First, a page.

Language of document : ECLI:EU:C:2009:222

JUDGMENT OF THE COURT (Second Chamber)

2 April 2009 (*)

(Medicinal products for human use – Directive 2001/83/EC – Concept of ‘advertising’ – Dissemination of information about a medicinal product by a third party acting on his own initiative)

In Case C‑421/07,

REFERENCE for a preliminary ruling under Article 234 EC from the Vestre Landsret (Denmark), made by decision of 6 August 2007, received at the Court on 13 September 2007, in the criminal proceedings against

Frede Damgaard,

THE COURT (Second Chamber),

composed of C.W.A. Timmermans, President of the Chamber, J.‑C. Bonichot, K. Schiemann (Rapporteur), J. Makarczyk and C. Toader, Judges,

Advocate General: D. Ruiz-Jarabo Colomer,

Registrar: C. Strömholm, Administrator,

having regard to the written procedure and further to the hearing on 9 October 2008,

after considering the observations submitted on behalf of:

–        Mr Damgaard, by S. Stærk Ekstrand, advokat,

–        the Danish Government, by B. Weis Fogh, acting as Agent,

–        the Belgian Government, by J.‑C. Halleux, acting as Agent,

–        the Czech Government, by M. Smolek, acting as Agent,

–        the Greek Government, by N. Dafniou, S. Alexandriou and K. Georgiadis, acting as Agents,

–        the Polish Government, by T. Krawczyk, P. Dąbrowski and M. Dowgielewicz, acting as Agents,

–        the United Kingdom Government, by Z. Bryanston-Cross, acting as Agent, and J. Stratford and J. Coppel, Barristers,

–        the Commission of the European Communities, by H. Støvlbæk and M. Šimerdová, acting as Agents,

after hearing the Opinion of the Advocate General at the sitting on 18 November 2008,

gives the following

Judgment

1        This reference for a preliminary ruling concerns the interpretation of Article 86 of Directive 2001/83/EC of the European Parliament and of the Council of 6 November 2001 on the Community code relating to medicinal products for human use (OJ 2001 L 311, p. 67), as amended by Directive 2004/27/EC of the European Parliament and of the Council of 31 March 2004 (OJ 2004 L 136, p. 34).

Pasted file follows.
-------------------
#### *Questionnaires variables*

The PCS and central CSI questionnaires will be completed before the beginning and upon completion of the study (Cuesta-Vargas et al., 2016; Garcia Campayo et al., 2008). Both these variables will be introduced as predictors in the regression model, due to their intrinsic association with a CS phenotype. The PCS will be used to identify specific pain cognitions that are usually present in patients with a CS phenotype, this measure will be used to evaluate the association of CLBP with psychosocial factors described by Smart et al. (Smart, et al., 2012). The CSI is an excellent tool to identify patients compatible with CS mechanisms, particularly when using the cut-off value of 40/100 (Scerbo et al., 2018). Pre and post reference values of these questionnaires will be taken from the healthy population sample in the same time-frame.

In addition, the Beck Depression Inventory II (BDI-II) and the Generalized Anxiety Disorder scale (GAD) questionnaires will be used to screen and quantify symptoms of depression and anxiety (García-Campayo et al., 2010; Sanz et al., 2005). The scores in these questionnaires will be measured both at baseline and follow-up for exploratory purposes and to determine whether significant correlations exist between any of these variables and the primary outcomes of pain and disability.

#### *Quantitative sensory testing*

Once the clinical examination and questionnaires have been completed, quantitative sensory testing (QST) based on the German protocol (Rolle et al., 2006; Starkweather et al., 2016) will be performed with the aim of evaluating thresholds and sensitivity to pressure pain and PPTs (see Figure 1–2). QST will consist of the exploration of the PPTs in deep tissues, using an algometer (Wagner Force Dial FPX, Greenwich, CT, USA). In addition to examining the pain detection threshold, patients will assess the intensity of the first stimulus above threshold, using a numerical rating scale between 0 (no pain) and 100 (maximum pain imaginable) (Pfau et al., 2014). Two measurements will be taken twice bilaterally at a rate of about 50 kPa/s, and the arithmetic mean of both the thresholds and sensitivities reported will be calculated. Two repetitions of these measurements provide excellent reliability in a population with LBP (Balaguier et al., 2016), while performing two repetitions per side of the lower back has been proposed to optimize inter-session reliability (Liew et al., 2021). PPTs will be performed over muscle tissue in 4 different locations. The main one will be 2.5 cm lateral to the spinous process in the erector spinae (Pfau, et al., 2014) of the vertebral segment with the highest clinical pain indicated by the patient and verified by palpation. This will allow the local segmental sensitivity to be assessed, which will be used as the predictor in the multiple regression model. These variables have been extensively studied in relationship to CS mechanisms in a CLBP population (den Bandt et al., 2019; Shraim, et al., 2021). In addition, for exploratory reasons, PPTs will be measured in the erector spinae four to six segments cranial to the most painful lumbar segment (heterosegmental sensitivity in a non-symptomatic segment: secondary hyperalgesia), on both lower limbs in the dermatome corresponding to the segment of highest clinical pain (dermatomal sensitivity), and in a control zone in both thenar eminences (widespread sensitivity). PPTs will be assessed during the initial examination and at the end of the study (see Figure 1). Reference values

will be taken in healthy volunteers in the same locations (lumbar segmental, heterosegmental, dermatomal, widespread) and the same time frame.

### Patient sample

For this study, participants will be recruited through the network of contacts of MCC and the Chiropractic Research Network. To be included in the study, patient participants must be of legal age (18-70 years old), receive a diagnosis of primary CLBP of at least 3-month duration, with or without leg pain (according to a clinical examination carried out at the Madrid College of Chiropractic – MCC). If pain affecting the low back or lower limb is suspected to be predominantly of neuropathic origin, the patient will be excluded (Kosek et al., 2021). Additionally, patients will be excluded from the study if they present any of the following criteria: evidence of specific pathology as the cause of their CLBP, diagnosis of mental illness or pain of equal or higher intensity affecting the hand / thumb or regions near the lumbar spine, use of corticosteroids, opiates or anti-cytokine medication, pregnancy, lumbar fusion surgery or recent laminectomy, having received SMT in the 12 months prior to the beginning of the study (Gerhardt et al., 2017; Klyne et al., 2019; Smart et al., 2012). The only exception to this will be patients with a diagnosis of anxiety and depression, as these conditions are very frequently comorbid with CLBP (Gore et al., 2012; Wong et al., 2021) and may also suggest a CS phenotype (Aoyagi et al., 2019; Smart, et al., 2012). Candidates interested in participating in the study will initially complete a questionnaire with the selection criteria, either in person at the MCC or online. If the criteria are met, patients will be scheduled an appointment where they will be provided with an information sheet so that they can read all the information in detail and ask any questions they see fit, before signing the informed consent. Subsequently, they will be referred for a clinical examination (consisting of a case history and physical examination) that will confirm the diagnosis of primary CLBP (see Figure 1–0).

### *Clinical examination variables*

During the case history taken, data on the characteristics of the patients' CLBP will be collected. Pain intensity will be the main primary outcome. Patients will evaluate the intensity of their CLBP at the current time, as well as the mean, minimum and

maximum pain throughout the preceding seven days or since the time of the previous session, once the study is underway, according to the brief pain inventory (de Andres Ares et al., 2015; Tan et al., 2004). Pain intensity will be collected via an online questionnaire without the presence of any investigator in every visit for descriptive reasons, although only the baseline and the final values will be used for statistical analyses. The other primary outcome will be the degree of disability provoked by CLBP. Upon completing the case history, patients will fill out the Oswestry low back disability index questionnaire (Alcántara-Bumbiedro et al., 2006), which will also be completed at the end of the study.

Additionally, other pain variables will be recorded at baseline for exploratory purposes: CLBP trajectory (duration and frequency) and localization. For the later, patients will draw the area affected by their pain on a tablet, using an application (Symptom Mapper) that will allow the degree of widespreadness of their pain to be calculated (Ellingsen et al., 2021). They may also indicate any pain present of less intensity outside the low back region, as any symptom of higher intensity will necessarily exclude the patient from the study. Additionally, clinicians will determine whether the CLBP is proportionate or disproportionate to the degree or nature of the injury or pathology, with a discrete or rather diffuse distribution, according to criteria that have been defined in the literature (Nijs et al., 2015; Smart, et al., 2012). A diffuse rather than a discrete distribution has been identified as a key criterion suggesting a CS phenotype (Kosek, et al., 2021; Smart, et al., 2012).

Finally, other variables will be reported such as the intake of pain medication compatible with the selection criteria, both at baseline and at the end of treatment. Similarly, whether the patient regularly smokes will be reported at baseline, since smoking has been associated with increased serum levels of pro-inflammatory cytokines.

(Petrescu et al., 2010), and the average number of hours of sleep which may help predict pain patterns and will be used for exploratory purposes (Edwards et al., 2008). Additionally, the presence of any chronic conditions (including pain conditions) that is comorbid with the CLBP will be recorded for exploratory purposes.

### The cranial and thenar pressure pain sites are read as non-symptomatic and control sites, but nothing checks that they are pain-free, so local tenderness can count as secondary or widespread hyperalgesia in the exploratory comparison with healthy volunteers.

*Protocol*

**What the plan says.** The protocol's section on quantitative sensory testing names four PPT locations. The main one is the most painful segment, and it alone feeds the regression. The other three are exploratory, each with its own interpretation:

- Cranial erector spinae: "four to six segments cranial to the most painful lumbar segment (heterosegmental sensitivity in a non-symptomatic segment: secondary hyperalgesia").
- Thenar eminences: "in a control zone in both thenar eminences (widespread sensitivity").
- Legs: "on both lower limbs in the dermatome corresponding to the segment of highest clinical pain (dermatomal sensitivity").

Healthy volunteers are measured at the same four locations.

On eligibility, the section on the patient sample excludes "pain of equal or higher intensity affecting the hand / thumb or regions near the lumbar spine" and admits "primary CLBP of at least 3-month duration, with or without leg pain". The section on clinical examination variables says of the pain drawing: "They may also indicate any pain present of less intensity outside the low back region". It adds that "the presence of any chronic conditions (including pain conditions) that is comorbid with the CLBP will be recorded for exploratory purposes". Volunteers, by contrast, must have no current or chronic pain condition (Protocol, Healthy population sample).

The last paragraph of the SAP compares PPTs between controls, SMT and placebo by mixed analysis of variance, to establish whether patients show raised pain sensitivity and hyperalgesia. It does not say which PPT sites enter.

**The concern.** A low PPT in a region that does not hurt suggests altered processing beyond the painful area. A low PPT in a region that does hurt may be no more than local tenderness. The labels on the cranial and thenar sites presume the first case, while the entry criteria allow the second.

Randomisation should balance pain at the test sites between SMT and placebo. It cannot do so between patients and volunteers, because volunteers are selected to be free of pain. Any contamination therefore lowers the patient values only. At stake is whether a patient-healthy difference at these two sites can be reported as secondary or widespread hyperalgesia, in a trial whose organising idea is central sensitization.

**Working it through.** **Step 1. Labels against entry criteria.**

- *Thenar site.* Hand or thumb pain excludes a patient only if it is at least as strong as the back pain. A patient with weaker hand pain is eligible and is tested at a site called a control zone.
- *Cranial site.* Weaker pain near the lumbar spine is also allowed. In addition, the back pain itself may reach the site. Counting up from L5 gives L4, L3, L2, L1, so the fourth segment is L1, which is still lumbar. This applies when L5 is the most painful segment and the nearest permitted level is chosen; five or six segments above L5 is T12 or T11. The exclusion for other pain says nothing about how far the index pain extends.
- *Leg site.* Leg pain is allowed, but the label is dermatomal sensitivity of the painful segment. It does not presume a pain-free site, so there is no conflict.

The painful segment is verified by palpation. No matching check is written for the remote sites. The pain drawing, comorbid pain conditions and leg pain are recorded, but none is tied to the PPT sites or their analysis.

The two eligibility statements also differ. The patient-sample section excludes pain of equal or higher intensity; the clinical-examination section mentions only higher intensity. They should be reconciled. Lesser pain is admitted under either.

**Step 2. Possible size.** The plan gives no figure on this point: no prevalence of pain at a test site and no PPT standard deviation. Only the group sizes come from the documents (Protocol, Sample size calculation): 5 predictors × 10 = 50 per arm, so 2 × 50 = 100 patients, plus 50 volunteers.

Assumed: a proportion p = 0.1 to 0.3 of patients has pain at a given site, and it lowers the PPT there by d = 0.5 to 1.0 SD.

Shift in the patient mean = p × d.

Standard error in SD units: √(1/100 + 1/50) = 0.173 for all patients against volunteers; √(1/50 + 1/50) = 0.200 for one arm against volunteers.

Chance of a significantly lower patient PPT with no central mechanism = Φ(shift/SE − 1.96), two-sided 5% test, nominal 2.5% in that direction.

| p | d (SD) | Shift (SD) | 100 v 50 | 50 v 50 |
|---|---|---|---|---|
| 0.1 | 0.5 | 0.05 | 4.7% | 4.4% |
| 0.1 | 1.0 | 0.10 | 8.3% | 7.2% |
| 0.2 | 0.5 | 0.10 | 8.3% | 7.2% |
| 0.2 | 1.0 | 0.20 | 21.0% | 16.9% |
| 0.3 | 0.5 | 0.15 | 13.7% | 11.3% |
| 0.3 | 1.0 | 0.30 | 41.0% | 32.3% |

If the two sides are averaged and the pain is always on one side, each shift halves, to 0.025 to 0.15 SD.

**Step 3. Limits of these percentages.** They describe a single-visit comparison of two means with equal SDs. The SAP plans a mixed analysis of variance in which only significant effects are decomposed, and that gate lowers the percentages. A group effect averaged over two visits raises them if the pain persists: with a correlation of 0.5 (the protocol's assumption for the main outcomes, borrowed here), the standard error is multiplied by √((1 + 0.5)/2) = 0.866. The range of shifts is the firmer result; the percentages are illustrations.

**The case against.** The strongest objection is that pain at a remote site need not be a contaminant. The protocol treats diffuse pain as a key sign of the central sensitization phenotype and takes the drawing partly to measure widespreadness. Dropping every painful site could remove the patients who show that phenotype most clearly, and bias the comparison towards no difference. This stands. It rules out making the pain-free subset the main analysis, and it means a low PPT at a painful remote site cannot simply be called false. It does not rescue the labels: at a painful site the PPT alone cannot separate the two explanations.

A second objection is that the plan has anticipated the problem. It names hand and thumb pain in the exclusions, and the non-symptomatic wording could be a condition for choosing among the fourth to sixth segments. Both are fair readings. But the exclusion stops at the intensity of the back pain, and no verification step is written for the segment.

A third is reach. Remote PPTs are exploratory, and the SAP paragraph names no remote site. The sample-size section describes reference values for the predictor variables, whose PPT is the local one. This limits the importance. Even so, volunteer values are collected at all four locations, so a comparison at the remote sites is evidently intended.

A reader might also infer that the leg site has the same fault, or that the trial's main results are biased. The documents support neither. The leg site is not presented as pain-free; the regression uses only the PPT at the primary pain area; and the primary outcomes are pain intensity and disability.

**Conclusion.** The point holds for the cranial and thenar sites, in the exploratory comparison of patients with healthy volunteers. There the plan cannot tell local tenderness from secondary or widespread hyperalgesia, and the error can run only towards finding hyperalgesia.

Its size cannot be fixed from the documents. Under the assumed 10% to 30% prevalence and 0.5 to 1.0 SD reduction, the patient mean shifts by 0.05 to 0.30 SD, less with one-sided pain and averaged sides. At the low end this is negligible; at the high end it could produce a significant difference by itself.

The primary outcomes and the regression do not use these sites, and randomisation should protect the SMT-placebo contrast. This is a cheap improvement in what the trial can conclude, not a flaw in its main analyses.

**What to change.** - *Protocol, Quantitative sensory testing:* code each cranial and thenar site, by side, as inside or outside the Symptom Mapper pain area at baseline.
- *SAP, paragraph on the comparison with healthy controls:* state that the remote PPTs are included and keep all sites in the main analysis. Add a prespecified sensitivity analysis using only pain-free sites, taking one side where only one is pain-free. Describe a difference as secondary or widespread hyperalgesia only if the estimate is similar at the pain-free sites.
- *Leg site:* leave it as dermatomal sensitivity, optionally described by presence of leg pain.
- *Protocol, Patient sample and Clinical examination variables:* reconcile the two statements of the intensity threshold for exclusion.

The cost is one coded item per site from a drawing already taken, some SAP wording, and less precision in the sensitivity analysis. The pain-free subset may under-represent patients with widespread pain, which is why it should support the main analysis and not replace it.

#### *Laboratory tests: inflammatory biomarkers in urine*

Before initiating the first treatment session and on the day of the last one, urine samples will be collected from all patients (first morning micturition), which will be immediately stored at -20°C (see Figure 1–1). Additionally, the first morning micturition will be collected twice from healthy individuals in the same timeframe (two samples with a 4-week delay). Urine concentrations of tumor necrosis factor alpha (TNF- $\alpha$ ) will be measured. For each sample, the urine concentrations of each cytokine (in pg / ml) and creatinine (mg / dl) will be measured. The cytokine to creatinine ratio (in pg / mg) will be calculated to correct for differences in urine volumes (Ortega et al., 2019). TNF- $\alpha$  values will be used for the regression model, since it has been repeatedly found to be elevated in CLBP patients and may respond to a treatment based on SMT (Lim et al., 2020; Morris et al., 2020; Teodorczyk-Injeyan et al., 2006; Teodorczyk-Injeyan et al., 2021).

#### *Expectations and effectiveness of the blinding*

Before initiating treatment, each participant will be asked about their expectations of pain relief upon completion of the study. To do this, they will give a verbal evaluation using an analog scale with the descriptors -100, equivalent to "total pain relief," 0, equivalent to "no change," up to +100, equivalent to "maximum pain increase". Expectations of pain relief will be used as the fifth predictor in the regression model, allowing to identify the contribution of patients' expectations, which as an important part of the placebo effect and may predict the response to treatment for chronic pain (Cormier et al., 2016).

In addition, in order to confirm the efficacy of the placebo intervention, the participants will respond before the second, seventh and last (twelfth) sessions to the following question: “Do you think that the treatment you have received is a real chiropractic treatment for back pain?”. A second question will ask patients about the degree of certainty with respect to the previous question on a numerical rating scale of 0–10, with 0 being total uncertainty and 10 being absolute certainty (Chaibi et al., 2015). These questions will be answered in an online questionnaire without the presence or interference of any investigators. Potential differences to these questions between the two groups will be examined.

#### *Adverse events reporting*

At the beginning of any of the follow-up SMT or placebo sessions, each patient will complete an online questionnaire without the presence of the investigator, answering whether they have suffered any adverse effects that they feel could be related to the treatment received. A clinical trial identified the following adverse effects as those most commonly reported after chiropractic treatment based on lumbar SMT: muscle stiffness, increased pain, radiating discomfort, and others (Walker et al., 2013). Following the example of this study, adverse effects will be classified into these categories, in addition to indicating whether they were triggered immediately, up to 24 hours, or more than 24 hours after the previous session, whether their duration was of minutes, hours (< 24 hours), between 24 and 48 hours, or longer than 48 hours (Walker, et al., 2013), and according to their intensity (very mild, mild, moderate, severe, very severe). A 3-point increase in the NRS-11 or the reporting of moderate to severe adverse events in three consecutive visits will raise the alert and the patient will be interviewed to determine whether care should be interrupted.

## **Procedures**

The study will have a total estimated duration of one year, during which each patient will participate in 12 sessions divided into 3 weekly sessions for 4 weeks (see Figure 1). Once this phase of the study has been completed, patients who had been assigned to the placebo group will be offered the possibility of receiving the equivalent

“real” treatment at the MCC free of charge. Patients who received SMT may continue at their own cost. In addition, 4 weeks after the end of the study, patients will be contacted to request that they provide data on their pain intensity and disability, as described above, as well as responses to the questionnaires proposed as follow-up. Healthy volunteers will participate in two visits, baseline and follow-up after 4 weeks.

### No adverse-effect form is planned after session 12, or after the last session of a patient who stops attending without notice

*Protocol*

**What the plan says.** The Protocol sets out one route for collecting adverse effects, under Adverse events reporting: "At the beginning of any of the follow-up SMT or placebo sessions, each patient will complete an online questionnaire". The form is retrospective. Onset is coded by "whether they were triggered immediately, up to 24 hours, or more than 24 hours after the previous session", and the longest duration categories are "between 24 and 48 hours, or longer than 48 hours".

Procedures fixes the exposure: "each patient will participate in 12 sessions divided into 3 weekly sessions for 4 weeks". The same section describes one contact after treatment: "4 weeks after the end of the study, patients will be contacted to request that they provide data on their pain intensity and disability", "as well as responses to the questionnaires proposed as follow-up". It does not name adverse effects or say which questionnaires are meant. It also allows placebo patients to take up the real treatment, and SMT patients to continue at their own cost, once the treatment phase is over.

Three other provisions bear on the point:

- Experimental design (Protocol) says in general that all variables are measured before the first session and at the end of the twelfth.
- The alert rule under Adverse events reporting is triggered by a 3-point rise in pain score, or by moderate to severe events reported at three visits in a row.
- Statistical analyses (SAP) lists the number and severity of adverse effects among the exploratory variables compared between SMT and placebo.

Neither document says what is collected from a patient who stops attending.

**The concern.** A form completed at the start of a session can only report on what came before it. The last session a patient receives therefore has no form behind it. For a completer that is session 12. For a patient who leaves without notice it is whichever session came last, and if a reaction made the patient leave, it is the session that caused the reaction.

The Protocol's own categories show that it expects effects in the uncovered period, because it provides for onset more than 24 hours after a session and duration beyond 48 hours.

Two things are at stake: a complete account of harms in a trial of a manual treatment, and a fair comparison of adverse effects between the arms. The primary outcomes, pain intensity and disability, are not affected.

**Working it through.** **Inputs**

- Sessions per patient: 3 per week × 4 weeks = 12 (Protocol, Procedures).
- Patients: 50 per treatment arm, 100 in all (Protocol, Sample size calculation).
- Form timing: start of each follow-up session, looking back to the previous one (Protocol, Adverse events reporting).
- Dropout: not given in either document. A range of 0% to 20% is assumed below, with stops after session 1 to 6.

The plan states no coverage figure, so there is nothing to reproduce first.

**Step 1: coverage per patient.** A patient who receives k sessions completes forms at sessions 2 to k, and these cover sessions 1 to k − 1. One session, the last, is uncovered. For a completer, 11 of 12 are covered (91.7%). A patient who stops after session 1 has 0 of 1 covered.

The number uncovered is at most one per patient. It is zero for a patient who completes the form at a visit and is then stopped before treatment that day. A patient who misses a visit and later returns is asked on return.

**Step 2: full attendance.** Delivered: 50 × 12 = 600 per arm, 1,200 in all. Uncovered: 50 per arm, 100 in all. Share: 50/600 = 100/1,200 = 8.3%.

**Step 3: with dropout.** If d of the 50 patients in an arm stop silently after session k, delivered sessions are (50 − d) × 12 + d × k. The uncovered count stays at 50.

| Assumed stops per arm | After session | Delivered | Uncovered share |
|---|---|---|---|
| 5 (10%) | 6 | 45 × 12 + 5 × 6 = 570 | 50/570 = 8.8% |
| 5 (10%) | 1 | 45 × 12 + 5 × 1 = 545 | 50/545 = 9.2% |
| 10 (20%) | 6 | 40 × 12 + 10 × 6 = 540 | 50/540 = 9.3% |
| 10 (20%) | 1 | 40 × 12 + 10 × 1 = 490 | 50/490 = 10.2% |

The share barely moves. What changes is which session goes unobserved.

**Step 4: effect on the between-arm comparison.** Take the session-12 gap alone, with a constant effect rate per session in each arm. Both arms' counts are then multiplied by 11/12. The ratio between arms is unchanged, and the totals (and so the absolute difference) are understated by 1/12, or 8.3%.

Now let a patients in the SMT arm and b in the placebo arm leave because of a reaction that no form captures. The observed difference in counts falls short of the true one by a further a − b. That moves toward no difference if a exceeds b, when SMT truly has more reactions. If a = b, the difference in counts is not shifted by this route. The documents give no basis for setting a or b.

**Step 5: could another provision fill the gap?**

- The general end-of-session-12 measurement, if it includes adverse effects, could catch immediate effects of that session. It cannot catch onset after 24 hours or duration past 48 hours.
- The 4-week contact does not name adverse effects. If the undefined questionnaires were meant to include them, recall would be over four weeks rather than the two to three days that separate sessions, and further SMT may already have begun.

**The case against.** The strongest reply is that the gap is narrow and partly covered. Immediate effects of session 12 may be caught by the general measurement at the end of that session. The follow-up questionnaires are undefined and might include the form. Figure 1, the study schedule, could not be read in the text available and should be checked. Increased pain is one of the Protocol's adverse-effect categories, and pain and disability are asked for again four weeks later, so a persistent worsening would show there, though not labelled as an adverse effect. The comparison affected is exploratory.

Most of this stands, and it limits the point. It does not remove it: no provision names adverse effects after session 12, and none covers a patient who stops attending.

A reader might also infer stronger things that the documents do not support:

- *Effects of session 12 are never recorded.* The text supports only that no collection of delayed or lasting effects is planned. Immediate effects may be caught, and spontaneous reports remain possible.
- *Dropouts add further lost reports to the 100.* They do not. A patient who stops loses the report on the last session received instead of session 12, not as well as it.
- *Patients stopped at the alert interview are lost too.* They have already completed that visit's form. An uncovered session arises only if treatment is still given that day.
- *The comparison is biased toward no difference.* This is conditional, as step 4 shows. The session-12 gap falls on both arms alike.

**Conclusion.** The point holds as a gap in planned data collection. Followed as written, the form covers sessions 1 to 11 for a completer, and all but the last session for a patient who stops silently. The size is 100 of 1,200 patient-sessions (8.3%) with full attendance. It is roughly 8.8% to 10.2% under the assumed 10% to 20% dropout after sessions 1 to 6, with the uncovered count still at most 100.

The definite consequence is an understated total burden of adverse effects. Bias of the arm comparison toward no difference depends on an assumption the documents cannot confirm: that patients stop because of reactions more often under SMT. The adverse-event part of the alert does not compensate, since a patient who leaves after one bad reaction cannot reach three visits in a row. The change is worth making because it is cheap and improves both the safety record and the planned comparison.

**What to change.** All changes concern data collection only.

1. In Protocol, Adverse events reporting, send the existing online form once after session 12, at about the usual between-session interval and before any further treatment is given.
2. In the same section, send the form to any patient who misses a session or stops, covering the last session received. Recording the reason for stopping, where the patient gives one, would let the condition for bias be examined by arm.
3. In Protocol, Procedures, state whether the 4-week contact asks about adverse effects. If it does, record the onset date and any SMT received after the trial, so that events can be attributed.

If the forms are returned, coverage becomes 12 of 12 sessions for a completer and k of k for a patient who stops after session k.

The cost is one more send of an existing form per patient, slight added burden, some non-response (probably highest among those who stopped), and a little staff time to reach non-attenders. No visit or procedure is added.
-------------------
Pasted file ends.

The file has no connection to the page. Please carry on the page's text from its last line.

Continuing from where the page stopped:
2        The reference was made in the context of criminal proceedings brought by the Anklagemyndigheden (Public Prosecutor) against Mr Damgaard, a journalist, who has been charged with having publicly disseminated information about the properties and availability of a medicinal product the marketing of which is not authorised in Denmark.

 Legal context

 Directive 2001/83

3        Recitals 2 and 3 in the preamble to Directive 2001/83 state the following:

‘(2)      The essential aim of any rules governing the production, distribution and use of medicinal products must be to safeguard public health.

(3)      However, this objective must be attained by means which will not hinder the development of the pharmaceutical industry or trade in medicinal products within the Community.’

4        According to recital 40 in the preamble to the same directive:

‘The provisions governing the information supplied to users should provide a high degree of consumer protection, in order that medicinal products may be used correctly on the basis of full and comprehensible information.’

5        Recital 45 in the preamble to that directive is worded as follows:

‘Advertising to the general public, even of non-prescription medicinal products, could affect public health, were it to be excessive and ill-considered. Advertising of medicinal products to the general public, where it is permitted, ought therefore to satisfy certain essential criteria which ought to be defined.’

6        Title III of Directive 2001/83, as amended by Directive 2004/27 (‘Directive 2001/83’), concerns the placing of medicinal products on the market, whilst Title IV thereof lays down rules governing their manufacture and importation. Title VII of that directive lays down rules governing wholesale distribution of medicinal products.

7        Article 86 of Directive 2001/83, the first article under Title VIII thereof, entitled ‘Advertising’, provides:

‘1.      For the purposes of this Title, “advertising of medicinal products” shall include any form of door-to-door information, canvassing activity or inducement designed to promote the prescription, supply, sale or consumption of medicinal products; it shall include in particular:

–        the advertising of medicinal products to the general public,

–        advertising of medicinal products to persons qualified to prescribe or supply them,